“See! Did I not tell you?” The man pointed to the sky. “It is the will of the heavens. The sky is rejoicing that you are finally together. It could well be that the heavens have been waiting for this day to come.” He wagged his finger at her, “Great fortune I predict.”
He hoisted his basket onto his back. “Well, that’s my job done then. I shall be off.”
The woman laughed, “Just like that. You are a very mysterious old man.”

Featured post

The Sons of Thunder

Imagine you had the power to move mountains, to divide a gushing river with a wave of the hand. Imagine you could see into the future and walk in the spirit realm, where all the secrets of life on Earth have been hidden—the cures for plagues, the unseen actions behind wars, and the reasons behind broken relationships. Imagine you could see the causes of people’s pain from visions or dreams. Imagine that all the leaders of the world had a spiritual counterpart that, if removed, would change the very course of leadership and history.All these themes are covered in the spiritual fantasy series, The Sons of Thunder.

The first book, The Son of Nepal, is about the inner conflicts of a young man who embarks on a difficult journey across China to find the Great Spirit. His challenging quest is rewarded with an almighty power, a thirst for knowledge, a greater mission, and an unusual friendship.

The second book, Let the Earth Tremble, will be out mid-summer. It’s set over a thousand years before The Son of Nepal.

The Great One has descended and demolished the city of Atlantis. The god of the temple, Poseidon, and a multitude of high-ranking spirits break free from their sculptures of worship to escape the Great One’s wrath. They flee to the great lands of the East where they endeavour to rebuild their mighty kingdom. As a result of their presence, wars break out in the mortal realm of ancient China.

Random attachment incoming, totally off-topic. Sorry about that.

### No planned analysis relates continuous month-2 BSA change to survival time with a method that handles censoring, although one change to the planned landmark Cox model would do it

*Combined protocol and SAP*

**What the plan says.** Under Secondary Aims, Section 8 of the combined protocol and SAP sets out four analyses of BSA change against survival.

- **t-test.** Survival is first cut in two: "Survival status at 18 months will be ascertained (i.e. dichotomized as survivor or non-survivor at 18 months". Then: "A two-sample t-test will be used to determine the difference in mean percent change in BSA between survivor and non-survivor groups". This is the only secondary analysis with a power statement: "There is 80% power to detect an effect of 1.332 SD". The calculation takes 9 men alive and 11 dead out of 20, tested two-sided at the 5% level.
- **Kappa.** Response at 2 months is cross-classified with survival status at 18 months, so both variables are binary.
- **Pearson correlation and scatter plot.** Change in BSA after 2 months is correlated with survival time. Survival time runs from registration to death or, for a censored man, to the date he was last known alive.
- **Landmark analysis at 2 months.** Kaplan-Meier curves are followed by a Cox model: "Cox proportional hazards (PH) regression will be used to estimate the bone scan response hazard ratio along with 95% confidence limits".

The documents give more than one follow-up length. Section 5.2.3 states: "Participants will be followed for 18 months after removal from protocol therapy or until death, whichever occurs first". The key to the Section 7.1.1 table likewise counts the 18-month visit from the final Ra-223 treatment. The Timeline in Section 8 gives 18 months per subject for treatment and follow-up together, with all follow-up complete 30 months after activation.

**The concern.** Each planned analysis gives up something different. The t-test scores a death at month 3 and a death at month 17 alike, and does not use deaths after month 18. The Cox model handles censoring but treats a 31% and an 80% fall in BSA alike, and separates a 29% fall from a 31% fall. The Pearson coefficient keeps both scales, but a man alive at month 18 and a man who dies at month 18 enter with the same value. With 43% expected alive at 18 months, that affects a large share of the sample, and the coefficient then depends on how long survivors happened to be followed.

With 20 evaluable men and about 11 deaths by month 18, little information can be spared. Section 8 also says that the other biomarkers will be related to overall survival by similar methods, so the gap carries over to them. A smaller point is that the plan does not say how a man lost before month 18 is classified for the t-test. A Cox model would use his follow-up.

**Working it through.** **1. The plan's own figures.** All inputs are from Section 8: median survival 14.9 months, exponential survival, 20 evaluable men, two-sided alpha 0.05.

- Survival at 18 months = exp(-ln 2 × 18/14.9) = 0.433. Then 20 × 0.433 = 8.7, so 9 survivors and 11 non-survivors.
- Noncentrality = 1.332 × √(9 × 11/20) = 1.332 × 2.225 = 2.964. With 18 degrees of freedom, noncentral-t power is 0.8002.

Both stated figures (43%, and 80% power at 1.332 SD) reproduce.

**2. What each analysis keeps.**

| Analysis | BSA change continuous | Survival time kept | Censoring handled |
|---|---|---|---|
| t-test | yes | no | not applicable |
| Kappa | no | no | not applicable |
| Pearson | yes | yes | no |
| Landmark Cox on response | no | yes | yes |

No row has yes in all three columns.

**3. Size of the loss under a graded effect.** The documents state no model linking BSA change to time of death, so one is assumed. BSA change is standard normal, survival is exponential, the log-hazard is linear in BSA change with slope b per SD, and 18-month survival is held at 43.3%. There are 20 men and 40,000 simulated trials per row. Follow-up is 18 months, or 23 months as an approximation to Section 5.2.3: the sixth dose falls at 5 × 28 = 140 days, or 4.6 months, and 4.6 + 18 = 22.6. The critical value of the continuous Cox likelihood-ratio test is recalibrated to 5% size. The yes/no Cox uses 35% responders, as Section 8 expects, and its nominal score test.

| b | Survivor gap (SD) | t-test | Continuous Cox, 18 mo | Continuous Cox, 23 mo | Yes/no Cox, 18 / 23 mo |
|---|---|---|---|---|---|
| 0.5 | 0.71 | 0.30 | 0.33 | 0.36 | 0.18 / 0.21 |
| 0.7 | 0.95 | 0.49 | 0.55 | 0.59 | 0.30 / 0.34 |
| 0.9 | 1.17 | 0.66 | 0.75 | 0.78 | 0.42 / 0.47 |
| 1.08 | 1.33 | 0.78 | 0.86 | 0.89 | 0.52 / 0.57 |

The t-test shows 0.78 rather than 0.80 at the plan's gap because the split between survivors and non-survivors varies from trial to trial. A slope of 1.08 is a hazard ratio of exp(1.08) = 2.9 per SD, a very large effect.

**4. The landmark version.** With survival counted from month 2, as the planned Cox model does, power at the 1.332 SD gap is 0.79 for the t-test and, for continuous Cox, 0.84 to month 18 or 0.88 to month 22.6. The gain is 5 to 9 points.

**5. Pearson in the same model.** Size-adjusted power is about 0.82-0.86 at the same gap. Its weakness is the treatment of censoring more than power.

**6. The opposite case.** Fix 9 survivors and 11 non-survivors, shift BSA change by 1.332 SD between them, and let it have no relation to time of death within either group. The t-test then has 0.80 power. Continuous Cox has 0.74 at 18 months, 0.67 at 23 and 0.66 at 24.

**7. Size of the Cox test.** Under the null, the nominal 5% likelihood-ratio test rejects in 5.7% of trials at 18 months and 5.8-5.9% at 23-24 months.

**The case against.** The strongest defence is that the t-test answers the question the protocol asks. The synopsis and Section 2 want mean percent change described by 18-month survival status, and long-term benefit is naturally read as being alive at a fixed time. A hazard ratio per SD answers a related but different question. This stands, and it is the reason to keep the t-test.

Unbeknown to the people, a foreign spirit of famine, the Majabuta, who resides within a charm, is given as a gift to a peasant woman during the Qin Dynasty. The spirit conquers the whole of China in the spirit realm, granting a favourable advantage in war for the mortal king. The favour of the Majabuta rests with the Qin Dynasty, but there is a cost.

A little peasant girl befriends a sullen, unfriendly old man who sits all day and night under a paulownia tree in her village. Soon, however, she discovers that he is more than just some old man, and her journey towards greatness and enlightenment begins.

Copyright © J.J Sylvester 2016

Featured post

Book 2-Let the Earth Tremble-Prologue


On that terrible day, the visitors of the city saw a man, a man like no other. No king on Earth was adorned in such splendour. His skin had a soft glow as if its defining lines were smudged with white chalk. He was visiting one of the temples. As he ascended up the stairway, the gleaming ends of his cloak waved, simulating the movement of a pendulum. His hair was sky blue and extended past the arch of his back, the penetrating sunlight in-between its strands made his hair comparable to glints on burnished silver.

“Sagara!” echoed a clean, regal voice, resounding through in the sanctuary.

A gravelly tone resonated from within the muscular sculpture of Poseidon.

“My Lord Teki. Have you come to observe the labour of my hands? The tillers have called it the great city of the gods. They call it Atlantis.”

The rings of Teki’s pupils ignited as he slashed the air with a swing of his hand. “Enough! This great city is about to fall. I have come to station you to a land in the East.”

A guttural grumble came from the crafted image, the sounds of fine dust being pressed and scraped against the smooth floor. A stumble upon words as shock gripped its bearer: “Atlantis… Destroyed? But, how?”

Teki raised his voice, speaking with haste. “Who is strong enough to oppose the Gods?”


A fine white powder fell to the floor as a hairline fracture ripped down the face of the statue. “Impossible! The Great One? H-he is here… In Atlantis?”

Teki clawed his hand in frustration, a wave of energy flowed down his body, and his hair began to illuminate. “He has been seen walking the lands of the mortals not far from here. It will not be long. Summon the other gods at once and depart.”

Another crack formed at the wheel of the statue’s chariot and crept up to join the fracture on the face. “I cannot fathom why the Great One would visit the lands of the Earth. Why would he come to Atlantis? It has taken my worshippers years to build this city.”

Teki clenched his fists. The skin on his nose wrinkled as his upper lip lifted to display his radiant white teeth. “You have been counselled against drawing his attention by the other lords. The people here have initiated too many wars and, so, you have slanted the scales of justice.”